STAR OF THE SEA
Don’t call yourself a Canadian
Joseph always told me, you belong to Newfoundland. Don’t call yourself a Canadian. You are an islander, despite an Alberta birth certificate. You aren’t a Newfie. You are a Newfoundlander. What you are is a Newfoundland Indian, even though you don’t know what that means. You are Leigh; your family is in fragments. And Leigh reads, makes art and now lives in St. John’s. You are a Newfoundlander, you are a Calgarian, you are only a Newfie in a Calgary hat.
You are a daughter, who doesn’t cause much fuss, and did well in art school. You are Leigh, and you are looking for answers to questions you are too afraid to ask your father.
Instead, you are hanging out with your first cousin, Tara, who you just met and has ordered two glasses of Pinot Grigio at The Rooms Café, and is now doing a line of coke in the bathroom. She offers you some, you are too hungover to say no, and she is too high to care that you say yes.
You hate the feeling in your nose. It’s like you’ve snorted pop rocks. Tara isn’t afraid of questions, everything out of her mouth ends with an inflection.
“Where are you living? Do you have a boyfriend? What did you do last night?” said Tara.
Because I’m Leigh, and I’m high, I answer in increments. I stutter, and get so nervous I forget what I am saying, so I try and speak slowly. The coke speeds everything up.
Answers tumble around: I live in the west end? I broke up with my butch girlfriend? Last night I got loaded at a women’s dance at the Legion?
I lean back against the bathroom stall and attempt to form an answer. My brain on pop rocks, exploding in question.
“I am living… I am living on Gilbert Street. I don’t have a boyfriend. Last night I was… Last night I was at a women’s dance. A women’s dance at the Legion.”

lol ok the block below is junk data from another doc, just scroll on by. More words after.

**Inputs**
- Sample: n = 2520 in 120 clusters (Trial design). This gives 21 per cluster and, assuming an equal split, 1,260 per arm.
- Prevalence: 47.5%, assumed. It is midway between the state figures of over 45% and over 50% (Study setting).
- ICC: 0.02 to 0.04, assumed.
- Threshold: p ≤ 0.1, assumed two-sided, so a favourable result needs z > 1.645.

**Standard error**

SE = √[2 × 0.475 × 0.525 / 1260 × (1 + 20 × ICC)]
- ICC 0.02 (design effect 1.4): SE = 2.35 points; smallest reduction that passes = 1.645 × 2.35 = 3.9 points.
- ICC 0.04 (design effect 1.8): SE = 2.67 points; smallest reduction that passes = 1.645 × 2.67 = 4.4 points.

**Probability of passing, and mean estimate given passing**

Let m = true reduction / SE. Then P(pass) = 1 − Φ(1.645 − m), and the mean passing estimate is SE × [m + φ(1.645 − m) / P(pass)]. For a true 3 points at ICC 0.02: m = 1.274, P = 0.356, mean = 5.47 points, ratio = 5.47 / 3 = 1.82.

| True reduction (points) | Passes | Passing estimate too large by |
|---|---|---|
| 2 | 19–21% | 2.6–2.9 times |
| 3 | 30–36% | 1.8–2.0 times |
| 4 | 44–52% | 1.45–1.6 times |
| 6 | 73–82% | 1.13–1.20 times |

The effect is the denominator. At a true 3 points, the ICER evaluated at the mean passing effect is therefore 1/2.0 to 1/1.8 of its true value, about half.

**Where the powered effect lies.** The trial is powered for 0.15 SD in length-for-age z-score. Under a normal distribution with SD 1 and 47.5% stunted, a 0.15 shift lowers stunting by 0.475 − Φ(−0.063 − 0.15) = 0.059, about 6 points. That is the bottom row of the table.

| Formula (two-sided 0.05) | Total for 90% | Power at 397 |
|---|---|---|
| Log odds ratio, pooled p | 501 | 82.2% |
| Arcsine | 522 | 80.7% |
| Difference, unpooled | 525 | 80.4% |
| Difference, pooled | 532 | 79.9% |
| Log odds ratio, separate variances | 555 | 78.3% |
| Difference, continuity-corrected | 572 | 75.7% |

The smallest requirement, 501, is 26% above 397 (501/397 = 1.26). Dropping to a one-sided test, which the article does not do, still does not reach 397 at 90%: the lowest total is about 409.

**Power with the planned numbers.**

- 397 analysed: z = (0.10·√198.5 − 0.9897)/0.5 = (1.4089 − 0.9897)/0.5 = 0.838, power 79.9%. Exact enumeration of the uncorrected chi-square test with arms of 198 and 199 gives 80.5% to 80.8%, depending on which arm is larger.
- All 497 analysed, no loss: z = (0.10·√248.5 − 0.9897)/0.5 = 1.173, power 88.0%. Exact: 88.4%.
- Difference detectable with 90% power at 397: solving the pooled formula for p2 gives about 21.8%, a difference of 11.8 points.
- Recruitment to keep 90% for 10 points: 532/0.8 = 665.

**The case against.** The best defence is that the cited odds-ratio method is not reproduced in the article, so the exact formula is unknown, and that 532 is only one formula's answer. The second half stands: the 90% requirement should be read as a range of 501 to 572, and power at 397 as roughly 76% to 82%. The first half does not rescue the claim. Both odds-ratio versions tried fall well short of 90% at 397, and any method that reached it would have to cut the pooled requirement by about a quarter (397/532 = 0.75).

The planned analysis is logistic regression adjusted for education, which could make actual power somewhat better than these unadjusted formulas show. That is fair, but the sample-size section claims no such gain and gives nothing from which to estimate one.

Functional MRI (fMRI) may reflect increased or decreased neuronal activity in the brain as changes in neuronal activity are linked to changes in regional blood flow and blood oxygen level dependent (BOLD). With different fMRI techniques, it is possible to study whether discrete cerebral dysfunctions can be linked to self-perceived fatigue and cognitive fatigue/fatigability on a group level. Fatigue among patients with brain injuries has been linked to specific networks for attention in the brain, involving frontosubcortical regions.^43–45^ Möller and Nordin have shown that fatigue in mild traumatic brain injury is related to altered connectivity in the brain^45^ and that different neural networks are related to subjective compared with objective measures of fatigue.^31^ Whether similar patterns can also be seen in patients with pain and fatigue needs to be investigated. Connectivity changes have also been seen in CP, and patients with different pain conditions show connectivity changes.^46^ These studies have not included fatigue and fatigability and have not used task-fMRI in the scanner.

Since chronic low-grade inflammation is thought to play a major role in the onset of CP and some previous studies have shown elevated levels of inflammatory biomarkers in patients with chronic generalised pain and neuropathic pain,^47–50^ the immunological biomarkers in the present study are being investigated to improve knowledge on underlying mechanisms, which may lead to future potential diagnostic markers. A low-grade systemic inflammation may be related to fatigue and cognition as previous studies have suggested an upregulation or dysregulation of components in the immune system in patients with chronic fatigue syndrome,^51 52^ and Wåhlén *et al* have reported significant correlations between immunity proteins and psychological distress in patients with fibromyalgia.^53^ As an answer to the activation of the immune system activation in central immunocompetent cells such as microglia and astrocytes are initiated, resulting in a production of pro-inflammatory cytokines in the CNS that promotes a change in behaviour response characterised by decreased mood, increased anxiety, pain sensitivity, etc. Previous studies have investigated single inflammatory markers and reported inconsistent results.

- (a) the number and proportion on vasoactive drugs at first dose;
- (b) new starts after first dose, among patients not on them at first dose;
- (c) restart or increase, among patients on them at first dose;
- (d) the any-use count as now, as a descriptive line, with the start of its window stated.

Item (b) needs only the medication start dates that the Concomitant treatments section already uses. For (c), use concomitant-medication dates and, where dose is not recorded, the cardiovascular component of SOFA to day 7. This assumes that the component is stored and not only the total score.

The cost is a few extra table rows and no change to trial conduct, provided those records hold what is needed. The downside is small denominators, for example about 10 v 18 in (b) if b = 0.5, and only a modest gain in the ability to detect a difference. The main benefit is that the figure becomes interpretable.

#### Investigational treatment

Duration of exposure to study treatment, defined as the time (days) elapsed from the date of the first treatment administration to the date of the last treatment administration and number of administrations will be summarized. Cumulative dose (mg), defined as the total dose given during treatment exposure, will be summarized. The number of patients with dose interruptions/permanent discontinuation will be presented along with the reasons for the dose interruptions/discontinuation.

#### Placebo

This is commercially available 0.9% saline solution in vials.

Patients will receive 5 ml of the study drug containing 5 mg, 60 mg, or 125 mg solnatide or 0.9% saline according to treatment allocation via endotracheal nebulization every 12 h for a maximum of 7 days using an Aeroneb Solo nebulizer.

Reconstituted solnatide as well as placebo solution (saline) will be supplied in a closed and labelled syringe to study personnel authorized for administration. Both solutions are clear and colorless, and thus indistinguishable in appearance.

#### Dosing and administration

“A women’s dance? Is dat a gay thing?” said Tara.
“It’s a queer thing.”
“Lezzies only?” said Tara.
“Only a handful of guys show. Fags, mostly. The Zone closed. Nowhere else to go but Star of the Sea.”
“Are you da star of da sea?” said Tara. “Thought queer was a bad word.”
“Not in my world. Queer is whatever you want it to be. It’s not one thing or another. It moves in different directions. Sometimes, being queer leads to more questions than answers.” “Many people go?” said Tara.
“A few. Many women come in from around the bay. Older crowd, for sure.”
“Meet anybody?” said Tara.
“Met a few new friends, no one special.” Because I am Leigh, I have a square of toilet paper stuck to my red leather boot and a run in my tights, so I try fixing both things at once. I fail. I am wearing last night’s dress. I pick off the toilet paper and toss it in the garbage, I can’t do anything about my tights, so I take them off. I’m not wearing underwear.
Tara offers another line, this time you decline.
Leigh grabs a hand towel from the neatly folded pile, and imagines turning paper towel into origami doves and tossing them off Signal Hill into the harbour. Sink or swim, little birds.
“What actually happens at a women’s dance?” said Tara.
“What kind of interrogation is this? What happens at any bar? People drink, mingle, and hope to see someone they’d like to take home, and fuck their brains out.” Tara cocked her eyebrow.
“Thought so. Cousin Liam’s gay. He’s a few years younger than you,” said Tara.
Facebook profiles leave little to the imagination. One rainbow flag post and you’ve outed yourself to 527 of your closest acquaintances, and family members you’ve never met.